How to change an already established community service project into service learning

Why change community service projects into service learning?

Holding a chick
Photo by Michigan State University Extension

Community service is a very worthwhile project within youth development. It has the potential to teach so many life skills by having youth participate and provide the service. However, if a program wants to capitalize on those learning opportunities, they should evolve their community service project into a service learning project. According to Michigan State University Extension, this can be done with a few easy steps.

Typically, for a service learning project, youth who are going to engage in the service project would be there from the very beginning. Youth would help run a needs assessment to determine what is needed, work to develop partnerships and support, and plan the event. However, in some cases there may be a well-established community service project that has been in place for a while. In this situation it may not make sense to go back and do a needs assessment and start from scratch, but instead figure out a way to morph this into a service learning project.

Service learning projects usually follow steps such as: identify a need, identify partners and stakeholders, put together a plan, hold the event, reflect back on the event, celebrate and make modifications or adjustments for the next year or next event.

If a project is already a successful community service project, an easy place to start changing it over to a service learning project may be after it is finished for this cycle. In this plan, the youth that have experienced the project would be utilized to start planning for the next event.

The following is an example of a project that could be changed from community service into service learning.

An already established program of raising market poultry for the local food bank exists in a 4-H program. Youth are given up to six chicks from the county 4-H office to grow and then donate to the local food bank. Typically, the youth sign up to participate and staff order the birds. This is followed by the youth picking up the chicks, resources, one bag of food and one bag of bedding. Youth raise the birds and then must drop them off at the processing plant on the date that was pre-determined and in their timeline of the project. The youth have little interaction with the program coordinators unless something goes wrong and do not participate in any of the planning.

To change this, the first step would be to hold a debriefing or reflection meeting after the project is complete. The Debrief Wheel is a helpful tool to hand out as soon as youth come in the room. This will help them to get their thoughts on paper before you start the process. These are not collected, but allow the participants to use them for their own use.

The facilitator should have newsprint available and record notes from each reflection piece. If there are a lot of youth participating, then utilizing a youth volunteer to record the notes is the best practice. The facilitator would lead the youth in an open discussion on the following factors provided by Agricultural Extension Service, University of Tennessee.

Discuss what?

Have the youth look back and ask what they did. What did they experience for the first time? What funny, serious, planned or unplanned things happened?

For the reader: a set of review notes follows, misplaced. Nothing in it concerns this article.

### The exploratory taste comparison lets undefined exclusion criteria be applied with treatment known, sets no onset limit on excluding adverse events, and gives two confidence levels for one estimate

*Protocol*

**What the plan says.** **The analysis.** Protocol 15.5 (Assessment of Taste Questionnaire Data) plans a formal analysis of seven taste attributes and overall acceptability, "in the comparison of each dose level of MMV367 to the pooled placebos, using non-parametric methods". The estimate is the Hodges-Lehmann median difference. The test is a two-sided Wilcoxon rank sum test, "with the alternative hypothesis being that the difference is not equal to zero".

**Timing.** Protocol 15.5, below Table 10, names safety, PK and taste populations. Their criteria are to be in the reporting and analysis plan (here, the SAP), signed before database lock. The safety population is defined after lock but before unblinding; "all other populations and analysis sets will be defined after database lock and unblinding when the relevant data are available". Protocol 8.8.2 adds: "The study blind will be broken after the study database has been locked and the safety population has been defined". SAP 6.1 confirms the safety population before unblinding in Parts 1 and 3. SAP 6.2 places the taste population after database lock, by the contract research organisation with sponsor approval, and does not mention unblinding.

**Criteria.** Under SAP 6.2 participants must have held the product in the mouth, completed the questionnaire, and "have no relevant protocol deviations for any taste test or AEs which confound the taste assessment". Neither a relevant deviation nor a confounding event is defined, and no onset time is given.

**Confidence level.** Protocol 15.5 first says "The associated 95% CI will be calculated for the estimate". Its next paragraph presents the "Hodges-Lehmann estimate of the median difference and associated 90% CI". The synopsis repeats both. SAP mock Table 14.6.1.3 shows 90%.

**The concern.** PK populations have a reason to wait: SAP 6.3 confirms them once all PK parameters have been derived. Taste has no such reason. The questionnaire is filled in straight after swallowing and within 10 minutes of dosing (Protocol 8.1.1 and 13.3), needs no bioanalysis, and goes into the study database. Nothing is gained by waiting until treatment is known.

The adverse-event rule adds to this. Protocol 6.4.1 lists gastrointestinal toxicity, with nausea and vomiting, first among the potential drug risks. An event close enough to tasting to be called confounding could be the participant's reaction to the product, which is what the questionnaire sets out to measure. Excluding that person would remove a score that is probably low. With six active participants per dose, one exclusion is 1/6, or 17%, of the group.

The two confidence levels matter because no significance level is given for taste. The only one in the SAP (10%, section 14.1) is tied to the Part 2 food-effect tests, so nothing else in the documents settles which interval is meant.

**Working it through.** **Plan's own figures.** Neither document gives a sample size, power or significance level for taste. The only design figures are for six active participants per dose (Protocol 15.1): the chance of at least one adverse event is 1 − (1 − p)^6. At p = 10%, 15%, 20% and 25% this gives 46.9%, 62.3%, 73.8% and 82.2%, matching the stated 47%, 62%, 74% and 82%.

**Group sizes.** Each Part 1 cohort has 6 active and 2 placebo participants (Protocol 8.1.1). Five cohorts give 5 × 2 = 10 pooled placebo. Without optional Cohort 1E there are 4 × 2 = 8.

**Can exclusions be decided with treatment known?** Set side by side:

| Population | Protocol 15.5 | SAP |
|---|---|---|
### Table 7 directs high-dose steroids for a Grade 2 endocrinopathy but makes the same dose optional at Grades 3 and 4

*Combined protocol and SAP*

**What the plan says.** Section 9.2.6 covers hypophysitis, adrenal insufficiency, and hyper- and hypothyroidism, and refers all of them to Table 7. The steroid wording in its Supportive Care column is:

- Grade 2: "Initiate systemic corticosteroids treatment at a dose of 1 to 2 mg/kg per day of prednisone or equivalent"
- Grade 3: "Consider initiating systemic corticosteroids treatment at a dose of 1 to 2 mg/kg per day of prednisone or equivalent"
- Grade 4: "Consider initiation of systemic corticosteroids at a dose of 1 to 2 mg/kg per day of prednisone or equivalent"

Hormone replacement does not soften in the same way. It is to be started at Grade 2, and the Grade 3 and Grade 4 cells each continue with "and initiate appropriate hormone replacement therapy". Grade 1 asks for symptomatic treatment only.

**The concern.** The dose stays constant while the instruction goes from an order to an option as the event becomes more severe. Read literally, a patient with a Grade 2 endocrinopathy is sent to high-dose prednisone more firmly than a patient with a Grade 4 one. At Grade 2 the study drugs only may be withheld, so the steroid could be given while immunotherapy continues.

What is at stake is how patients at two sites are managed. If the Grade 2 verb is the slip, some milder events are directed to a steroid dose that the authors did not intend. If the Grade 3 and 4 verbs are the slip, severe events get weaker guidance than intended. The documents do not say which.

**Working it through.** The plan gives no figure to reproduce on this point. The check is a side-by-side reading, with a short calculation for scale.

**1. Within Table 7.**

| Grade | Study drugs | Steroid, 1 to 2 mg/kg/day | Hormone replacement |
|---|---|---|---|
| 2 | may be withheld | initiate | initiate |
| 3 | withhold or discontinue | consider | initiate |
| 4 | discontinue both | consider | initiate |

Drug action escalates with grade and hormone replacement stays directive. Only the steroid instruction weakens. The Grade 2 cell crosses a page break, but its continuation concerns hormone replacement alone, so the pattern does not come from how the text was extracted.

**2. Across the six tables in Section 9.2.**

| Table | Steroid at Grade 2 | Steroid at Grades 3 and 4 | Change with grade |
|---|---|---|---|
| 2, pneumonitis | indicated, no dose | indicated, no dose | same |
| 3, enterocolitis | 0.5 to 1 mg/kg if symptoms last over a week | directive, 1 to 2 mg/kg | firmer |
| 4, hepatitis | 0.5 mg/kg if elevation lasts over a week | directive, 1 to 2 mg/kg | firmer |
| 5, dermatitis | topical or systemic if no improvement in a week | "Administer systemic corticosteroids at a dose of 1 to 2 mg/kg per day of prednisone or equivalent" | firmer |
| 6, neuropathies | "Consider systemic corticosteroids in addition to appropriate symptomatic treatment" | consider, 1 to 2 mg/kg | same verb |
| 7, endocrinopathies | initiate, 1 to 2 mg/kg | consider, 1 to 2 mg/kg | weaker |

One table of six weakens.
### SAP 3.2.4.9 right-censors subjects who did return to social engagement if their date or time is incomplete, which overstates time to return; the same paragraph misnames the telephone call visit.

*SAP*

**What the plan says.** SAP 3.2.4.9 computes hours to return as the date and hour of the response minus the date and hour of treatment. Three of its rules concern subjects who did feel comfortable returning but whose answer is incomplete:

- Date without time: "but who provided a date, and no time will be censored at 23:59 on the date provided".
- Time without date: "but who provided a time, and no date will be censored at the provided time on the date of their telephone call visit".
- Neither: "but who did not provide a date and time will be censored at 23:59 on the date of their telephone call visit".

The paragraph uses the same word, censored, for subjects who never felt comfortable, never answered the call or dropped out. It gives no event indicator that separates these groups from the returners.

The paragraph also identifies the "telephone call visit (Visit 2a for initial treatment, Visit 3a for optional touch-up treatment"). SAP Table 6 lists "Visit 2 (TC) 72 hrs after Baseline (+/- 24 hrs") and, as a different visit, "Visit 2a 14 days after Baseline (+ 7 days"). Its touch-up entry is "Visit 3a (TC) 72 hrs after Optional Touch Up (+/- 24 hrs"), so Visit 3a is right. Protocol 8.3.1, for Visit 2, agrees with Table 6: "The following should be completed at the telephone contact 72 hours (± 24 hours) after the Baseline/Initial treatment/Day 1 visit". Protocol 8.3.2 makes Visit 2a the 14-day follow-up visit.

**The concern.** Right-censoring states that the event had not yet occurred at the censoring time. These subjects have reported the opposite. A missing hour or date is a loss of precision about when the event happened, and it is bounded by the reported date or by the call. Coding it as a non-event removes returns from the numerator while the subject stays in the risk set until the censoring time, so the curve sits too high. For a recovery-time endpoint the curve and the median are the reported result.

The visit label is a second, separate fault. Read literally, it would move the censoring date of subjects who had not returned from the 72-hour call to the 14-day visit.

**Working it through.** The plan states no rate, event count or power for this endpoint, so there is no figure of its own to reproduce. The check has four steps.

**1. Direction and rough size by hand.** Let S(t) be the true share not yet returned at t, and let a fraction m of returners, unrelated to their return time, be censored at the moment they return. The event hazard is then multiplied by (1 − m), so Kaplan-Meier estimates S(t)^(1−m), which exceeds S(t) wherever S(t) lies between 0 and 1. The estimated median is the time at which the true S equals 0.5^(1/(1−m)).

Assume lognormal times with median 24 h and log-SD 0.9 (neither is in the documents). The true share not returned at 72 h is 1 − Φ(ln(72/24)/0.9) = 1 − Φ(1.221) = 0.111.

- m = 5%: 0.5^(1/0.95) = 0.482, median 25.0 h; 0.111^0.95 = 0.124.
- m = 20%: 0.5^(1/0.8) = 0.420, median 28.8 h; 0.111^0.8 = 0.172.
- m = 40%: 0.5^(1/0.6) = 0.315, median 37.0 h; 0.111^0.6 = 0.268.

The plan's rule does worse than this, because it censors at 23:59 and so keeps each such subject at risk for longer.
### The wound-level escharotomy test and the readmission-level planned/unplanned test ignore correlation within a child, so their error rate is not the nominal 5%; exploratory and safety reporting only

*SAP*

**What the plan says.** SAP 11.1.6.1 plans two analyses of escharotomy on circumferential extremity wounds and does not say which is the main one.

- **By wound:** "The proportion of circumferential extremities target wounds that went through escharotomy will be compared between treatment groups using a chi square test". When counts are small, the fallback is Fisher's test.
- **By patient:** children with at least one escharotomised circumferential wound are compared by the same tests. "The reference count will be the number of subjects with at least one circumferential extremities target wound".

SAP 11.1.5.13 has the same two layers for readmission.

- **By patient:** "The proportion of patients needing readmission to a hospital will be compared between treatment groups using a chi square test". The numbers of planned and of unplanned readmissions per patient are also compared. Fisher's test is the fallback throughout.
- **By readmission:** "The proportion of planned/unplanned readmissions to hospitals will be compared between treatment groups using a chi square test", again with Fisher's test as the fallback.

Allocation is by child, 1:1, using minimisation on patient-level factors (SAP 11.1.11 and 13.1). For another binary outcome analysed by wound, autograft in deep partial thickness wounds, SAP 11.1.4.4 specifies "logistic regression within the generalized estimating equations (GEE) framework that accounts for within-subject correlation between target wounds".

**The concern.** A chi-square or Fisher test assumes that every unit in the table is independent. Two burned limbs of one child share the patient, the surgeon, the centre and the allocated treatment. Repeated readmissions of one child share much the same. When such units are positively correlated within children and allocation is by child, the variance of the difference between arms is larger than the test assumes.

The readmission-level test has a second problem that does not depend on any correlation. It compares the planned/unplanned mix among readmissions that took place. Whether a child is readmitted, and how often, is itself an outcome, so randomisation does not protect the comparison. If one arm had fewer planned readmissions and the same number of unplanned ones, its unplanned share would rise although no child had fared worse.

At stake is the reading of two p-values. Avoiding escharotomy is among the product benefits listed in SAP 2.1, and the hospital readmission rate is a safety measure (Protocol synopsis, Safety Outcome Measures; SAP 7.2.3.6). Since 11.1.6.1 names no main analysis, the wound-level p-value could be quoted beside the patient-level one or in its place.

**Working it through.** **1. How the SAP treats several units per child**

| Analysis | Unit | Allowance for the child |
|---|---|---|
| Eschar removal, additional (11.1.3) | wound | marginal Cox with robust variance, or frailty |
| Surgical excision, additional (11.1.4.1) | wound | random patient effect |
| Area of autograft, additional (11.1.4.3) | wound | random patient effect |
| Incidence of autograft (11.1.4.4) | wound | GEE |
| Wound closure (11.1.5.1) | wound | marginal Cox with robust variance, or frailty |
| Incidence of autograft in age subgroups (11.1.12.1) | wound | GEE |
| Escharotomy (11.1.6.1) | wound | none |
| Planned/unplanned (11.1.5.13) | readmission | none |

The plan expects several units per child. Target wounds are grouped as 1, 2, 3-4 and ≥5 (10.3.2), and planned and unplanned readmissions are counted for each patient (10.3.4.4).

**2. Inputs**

Possible examples:

  • Observe and remember. “I remember getting the chicks home and realizing I wasn’t ready for them. I had a light, water and a cage, but forgot to put the bedding in and get a feeder.”
  • “As I was raising the birds, I didn’t know when they should be moved to a bigger enclosure.”
  • “I didn’t realize that if I didn’t keep the birds in a very clean environment, their feet could get bubbly and their feathers would become so dirty.”

So what?

What did the service mean to the youth? Why was it important? Do they know how many families do not have enough food in our county? Do they know how many families their birds helped? Putting some of these facts up on the wall may help them to have a deeper reflection.

  • Give youth paper and markers and encourage them to draw a picture, come up with a poem, a funny quote or a memory that expresses how they felt about this project.

Now what?

What can be done next time to make this project better? Was communication good between members and coordinators? Is there still a need in the community? Does the processing plant need things done differently? Does the center that the meat was donated to need things done differently? Is the time of year acceptable? Should we expand the project? Are other changes needed?

At this point, the youth can be key partners in starting the planning for next year or the next event by using the notes collected from the reflection piece. Youth should be involved in all of the steps of the program such as the ordering process, contacting the donation center to determine the need for the upcoming year, get donations to cover the feed, bedding and birds, talk to the processor about dates that are available to bring the birds in so you know when to have your order delivered, and promoting the program to local youth to see if others would be willing to raise birds for the program.

Although the youth may not have started this project, they can quickly make it their own and it will become a very valuable service learning project for everyone involved. This simple process allowed a program that taught service life skills to develop into a program that teaches so much more. In addition, it strengthens the overall program by evaluating and analyzing it each year to allow for changes due to need, value and relevance.

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